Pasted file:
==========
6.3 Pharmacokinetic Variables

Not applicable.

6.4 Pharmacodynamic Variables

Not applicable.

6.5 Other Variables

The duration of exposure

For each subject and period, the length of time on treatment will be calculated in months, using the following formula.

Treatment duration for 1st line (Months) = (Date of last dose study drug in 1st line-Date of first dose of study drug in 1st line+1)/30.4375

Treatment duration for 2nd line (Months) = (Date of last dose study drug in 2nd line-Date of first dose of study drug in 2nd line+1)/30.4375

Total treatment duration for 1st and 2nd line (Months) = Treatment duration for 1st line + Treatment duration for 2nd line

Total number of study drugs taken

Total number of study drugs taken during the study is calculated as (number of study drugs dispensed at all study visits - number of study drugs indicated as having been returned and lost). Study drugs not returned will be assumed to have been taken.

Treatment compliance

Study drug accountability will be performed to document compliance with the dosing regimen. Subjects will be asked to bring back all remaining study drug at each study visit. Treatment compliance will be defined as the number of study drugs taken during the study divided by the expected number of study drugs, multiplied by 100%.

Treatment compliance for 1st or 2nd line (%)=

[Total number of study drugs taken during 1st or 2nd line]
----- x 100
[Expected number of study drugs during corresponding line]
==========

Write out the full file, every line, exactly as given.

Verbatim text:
6.3 Pharmacokinetic Variables

Not applicable.

6.4 Pharmacodynamic Variables

Not applicable.

6.5 Other Variables

The duration of exposure

For each subject and period, the length of time on treatment will be calculated in months, using the following formula.

Treatment duration for 1st line (Months) = (Date of last dose study drug in 1st line-Date of first dose of study drug in 1st line+1)/30.4375

Treatment duration for 2nd line (Months) = (Date of last dose study drug in 2nd line-Date of first dose of study drug in 2nd line+1)/30.4375

Total treatment duration for 1st and 2nd line (Months) = Treatment duration for 1st line + Treatment duration for 2nd line

Total number of study drugs taken

Total number of study drugs taken during the study is calculated as (number of study drugs dispensed at all study visits - number of study drugs indicated as having been returned and lost). Study drugs not returned will be assumed to have been taken.

Treatment compliance

Study drug accountability will be performed to document compliance with the dosing regimen. Subjects will be asked to bring back all remaining study drug at each study visit. Treatment compliance will be defined as the number of study drugs taken during the study divided by the expected number of study drugs, multiplied by 100%.

Treatment compliance for 1st or 2nd line (%)=

[Total number of study drugs taken during 1st or 2nd line]
----- x 100
[Expected number of study drugs during corresponding line]